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Non-Review Review: Deliver Us From Evil

Deliver Us From Evil is a film where ambition seems to outpace ability. A wonderfully surreal blend of cop action movie with exorcism horror, the movie manages to score a few clever juxtapositions – even if it never seems to decide whether it’s gloweringly serious or wryly ironic. While Deliver Us From Evil never finds the right balance of po-faced gravitas and witty self-awareness, it is a surprisingly enjoyable ride.

After all, it is very hard to hate a film where a demonic presence seeks to establish itself upon the world using the music of The Doors as a recurring motif.

The writing's on the wall...

The writing’s on the wall…

The idea of merging a police thriller with a straight-up horror is intriguing. Deliver Us From Evil doesn’t necessarily find the perfect balance, but it does have a great deal of fun creating a hybrid. After all, the two genres contrast rather elegantly while still providing points of overlap. It is a pairing that seems almost as ambitious as the union of legal procedural and supernatural horror that made The Exorcism of Emily Rose such a delight.

Cop thrillers tend to be grounded in the modern inner city, with pressing day-to-day concerns, while exorcism films typically see our heroes confronting demons with mystical powers and histories that inevitably span decades or centuries. With law enforcement operating within a world of rigidly defined procedures and rules, with burdens of proof and scientific evidence-gathering, they would seem to exist at odds with the more ethereal world inhabited by ghost-hunters or exorcists.

Talk about a bloody mess...

Talk about a bloody mess…

Then again, perhaps the genres are not as radically different as they may initially appear. Both types of stories typically centre around damaged protagonists fighting against impossible and almost abstract forces to protect the innocent lives caught in the crossfire. Sure, cops may confront gangsters or drug dealers, but these usually stand in for larger concerns. It could be argued that demons and ghosts tap into the same fears as urban decay and social injustice – evil forces bigger than individuals.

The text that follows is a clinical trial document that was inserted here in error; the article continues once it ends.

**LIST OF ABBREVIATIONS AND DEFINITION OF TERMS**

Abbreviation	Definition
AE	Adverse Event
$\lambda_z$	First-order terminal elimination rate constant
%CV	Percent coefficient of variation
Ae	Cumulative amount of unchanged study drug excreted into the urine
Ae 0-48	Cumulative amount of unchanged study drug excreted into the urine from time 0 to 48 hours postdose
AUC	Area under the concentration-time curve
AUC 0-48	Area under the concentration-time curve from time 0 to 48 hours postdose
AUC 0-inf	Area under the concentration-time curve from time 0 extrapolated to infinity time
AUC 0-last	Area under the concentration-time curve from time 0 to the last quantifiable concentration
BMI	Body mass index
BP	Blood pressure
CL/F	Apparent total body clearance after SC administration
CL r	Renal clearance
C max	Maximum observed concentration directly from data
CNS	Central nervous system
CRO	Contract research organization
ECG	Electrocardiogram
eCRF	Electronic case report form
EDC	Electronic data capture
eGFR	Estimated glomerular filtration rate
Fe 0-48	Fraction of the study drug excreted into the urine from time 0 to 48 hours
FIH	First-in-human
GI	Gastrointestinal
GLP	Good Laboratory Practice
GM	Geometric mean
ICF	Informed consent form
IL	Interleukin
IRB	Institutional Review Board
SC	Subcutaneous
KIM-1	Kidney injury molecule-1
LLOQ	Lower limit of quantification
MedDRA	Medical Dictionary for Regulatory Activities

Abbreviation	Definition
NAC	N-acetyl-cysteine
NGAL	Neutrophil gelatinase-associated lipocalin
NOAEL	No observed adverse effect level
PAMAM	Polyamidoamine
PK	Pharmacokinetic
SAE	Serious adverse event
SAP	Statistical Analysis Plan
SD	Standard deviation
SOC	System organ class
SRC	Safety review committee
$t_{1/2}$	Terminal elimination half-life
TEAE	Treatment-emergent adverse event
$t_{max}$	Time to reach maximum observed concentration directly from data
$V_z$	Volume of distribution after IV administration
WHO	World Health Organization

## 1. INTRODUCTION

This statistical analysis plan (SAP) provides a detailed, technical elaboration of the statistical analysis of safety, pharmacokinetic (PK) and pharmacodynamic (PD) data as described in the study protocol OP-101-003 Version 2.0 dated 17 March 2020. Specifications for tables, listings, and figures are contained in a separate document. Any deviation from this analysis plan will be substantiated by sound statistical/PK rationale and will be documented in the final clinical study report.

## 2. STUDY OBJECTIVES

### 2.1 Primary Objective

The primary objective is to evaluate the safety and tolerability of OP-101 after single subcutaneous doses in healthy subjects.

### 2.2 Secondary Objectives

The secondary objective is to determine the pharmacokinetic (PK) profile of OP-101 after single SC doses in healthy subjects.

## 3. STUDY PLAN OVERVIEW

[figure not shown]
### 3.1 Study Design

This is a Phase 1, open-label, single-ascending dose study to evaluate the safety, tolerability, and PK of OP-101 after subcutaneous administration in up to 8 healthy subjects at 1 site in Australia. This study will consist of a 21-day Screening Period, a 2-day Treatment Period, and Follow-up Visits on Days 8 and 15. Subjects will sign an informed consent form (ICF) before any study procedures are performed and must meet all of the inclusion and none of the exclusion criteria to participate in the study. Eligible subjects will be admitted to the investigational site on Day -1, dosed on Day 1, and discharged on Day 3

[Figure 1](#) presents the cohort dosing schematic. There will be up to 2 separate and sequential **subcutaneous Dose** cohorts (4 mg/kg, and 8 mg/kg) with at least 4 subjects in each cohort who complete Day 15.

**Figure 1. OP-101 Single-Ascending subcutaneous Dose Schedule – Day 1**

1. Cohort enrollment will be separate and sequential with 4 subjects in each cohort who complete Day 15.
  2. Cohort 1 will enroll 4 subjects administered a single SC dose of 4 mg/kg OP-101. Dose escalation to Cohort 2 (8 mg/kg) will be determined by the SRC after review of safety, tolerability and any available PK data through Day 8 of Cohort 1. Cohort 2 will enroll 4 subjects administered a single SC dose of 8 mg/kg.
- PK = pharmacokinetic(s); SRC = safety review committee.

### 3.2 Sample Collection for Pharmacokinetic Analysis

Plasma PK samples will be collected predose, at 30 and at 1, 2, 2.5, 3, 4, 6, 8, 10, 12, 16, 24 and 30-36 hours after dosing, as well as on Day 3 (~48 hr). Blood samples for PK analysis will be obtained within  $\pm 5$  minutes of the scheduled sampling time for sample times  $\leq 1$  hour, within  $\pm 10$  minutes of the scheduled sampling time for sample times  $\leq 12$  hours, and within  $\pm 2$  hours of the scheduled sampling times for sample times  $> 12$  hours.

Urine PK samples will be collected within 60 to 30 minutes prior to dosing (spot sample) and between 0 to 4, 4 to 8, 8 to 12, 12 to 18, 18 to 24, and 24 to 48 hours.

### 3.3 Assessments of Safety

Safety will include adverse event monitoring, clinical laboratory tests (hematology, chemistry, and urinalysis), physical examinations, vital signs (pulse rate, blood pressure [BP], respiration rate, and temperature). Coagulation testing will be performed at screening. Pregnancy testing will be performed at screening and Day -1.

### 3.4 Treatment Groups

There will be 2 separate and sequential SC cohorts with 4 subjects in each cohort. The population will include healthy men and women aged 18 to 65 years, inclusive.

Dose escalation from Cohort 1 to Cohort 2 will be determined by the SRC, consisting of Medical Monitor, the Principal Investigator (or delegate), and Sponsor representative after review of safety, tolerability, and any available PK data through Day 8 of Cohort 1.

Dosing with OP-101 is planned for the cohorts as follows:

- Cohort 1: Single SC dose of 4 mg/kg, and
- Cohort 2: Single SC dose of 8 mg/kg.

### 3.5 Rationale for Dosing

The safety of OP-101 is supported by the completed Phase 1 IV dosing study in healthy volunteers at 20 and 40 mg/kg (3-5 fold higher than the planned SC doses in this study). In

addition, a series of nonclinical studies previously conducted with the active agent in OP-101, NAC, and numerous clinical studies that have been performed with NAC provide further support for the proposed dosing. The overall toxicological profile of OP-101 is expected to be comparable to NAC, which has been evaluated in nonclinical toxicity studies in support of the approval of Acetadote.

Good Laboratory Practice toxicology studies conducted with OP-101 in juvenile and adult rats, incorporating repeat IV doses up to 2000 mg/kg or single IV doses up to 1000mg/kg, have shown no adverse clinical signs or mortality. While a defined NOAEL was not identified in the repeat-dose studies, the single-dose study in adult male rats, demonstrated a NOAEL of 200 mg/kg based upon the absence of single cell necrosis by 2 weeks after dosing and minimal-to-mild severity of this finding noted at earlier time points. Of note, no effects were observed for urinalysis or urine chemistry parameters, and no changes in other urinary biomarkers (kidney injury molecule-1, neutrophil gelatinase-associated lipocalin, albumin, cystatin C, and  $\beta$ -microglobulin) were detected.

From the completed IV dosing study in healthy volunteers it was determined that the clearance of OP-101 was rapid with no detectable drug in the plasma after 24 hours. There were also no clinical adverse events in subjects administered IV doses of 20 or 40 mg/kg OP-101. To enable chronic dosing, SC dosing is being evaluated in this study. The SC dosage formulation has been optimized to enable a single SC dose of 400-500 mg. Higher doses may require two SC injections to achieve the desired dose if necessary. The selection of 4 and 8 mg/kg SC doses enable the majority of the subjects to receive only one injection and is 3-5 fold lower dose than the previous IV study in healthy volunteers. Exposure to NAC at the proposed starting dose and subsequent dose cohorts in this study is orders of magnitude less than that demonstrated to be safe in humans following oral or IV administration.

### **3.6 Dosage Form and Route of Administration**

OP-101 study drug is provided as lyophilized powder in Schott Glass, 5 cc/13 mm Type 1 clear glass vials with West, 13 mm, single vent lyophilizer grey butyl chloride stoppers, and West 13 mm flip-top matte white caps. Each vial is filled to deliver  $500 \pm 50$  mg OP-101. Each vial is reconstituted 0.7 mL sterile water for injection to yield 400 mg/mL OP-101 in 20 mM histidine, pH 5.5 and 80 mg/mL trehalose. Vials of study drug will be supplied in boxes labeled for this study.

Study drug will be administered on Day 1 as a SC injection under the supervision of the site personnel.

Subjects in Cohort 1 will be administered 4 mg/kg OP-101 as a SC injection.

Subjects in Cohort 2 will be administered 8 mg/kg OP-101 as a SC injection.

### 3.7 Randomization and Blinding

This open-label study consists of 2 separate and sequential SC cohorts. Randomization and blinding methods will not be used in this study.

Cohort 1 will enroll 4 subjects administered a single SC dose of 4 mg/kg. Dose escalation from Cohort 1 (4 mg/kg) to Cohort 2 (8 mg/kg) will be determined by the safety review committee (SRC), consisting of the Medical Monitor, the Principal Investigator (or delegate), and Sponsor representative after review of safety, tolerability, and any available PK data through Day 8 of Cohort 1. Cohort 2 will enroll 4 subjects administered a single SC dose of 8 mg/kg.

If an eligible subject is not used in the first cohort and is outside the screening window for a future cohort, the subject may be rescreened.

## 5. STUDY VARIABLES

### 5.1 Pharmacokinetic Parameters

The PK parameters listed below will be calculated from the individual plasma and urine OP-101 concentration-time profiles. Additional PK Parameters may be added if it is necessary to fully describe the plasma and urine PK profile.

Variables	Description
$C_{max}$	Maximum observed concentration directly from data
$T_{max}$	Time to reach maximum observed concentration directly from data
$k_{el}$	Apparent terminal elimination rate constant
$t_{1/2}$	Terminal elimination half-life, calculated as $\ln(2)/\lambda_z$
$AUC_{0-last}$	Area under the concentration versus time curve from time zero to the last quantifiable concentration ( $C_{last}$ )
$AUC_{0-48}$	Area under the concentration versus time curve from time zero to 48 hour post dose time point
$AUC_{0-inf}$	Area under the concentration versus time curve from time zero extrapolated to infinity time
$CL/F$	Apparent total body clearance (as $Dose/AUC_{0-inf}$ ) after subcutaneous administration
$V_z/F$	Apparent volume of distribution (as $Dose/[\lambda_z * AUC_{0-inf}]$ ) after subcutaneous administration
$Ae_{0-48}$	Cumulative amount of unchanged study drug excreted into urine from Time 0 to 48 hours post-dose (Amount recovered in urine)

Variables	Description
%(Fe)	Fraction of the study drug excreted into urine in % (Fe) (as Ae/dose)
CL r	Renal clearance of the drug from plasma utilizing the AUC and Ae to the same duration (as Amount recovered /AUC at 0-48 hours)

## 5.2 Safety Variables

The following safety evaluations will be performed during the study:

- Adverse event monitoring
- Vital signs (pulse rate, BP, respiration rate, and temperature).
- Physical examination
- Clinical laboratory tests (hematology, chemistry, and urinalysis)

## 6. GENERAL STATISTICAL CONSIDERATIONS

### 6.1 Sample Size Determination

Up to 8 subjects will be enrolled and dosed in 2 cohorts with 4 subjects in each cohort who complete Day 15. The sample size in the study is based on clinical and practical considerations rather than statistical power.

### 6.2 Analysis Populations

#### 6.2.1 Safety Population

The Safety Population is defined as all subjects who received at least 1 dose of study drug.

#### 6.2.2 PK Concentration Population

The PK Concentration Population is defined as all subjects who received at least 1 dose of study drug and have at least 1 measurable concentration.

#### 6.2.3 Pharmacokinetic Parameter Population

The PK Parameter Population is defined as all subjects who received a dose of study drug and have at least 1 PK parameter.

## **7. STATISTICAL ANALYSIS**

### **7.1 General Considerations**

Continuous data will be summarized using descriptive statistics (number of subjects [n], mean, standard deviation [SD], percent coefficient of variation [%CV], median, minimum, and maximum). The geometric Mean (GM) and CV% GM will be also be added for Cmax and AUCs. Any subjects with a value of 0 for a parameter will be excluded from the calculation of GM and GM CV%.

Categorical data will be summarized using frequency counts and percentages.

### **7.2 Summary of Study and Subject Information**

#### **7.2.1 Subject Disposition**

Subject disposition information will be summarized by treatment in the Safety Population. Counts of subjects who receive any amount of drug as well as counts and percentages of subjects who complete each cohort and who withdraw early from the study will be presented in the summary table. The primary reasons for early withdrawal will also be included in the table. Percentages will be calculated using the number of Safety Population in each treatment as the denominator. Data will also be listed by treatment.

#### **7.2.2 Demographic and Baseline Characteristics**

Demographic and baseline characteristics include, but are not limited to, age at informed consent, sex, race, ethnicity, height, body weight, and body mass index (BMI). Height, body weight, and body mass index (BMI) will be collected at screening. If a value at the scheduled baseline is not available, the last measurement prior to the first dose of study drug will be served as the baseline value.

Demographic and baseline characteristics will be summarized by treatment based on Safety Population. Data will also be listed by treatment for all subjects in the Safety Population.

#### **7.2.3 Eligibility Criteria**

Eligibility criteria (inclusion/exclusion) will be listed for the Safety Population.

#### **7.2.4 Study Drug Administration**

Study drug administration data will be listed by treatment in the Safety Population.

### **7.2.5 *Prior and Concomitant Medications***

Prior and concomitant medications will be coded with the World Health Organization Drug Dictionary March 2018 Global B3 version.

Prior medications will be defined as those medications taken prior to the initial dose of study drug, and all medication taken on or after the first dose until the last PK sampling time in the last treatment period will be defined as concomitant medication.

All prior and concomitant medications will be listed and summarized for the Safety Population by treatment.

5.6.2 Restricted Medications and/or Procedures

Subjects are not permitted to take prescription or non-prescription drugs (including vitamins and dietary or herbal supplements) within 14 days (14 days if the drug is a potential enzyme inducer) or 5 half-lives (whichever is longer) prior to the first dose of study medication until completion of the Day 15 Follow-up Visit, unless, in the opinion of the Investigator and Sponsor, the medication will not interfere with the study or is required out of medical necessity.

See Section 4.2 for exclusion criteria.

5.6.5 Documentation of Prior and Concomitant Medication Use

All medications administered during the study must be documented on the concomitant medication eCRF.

Deliver Us From Evil plays with these associations. As one might expect, the movie’s unlikely buddy partnership is a gritty and angry street cop trying to protect his family, and a seasoned street-smart priest with previous experience of the horrors haunting this narrative. The movie shrewdly decides not to resist the magnetic forces at play. There’s an endearing efficiency to the way the plot works, moving quickly to line everything up.

"The power of cross-genre film-making compels you!"

“The power of cross-genre film-making compels you!”

Detective Sarchie is introduced with a partner, sarcastic adrenaline junkie Detective Butler. However, as soon as Father Mendoza shows up, Butler is quickly sidelined and brushed out of the way – it is made clear that the movie will be driven by Sarchie and Mendoza. Joel McHale is charming as Butler, and appears to have muscled up considerably for the role, but Deliver Us From Evil makes it quite clear early on that Butler is just saving a space on Sarchie’s dance card for Mendoza.

Similarly, the plot doesn’t even try to convince the audience that Sarchie is stumbling on all of this demonic activity by coincidence. Sarchie admits to having a “radar” that conveniently points him in the direction the plot needs to go – it’s a very clean way of justifying what might otherwise seem contrived, as Sarchie happens upon a number of cases that inevitably form part of a much larger (and more sinister) whole.

A cut above...

A cut above…

It’s difficult to tell how much of Deliver Us From Evil is intended as knowing irony, and how much is played awkwardly serious. The film pauses to acknowledge the stock horror tropes, even as it plays into them. “Boy,” Butler notes as the duo stalk through the Bronx Zoo, “this place sure is creepy after hours.” Without missing a beat, Sarchie jumps right into the expected horror cliché. “We should split up.”

Later, as Butler tries to run to the rescue during a tense showdown, he finds a convenient cabinet preventing him from intervening in one of Sarchie’s bigger moments. “Are you f$%@in’ kidding me?” Butler laments, clearing having watched enough horror movies to know that this sort of thing is all but expected at big moments. There is a sense of sly self-awareness present throughout the film, and it is quite endearing – as if to emphasise that Deliver Us From Evil is aware its own absurdity.

I always feel like, somebody's watching me...

I always feel like, somebody’s watching me…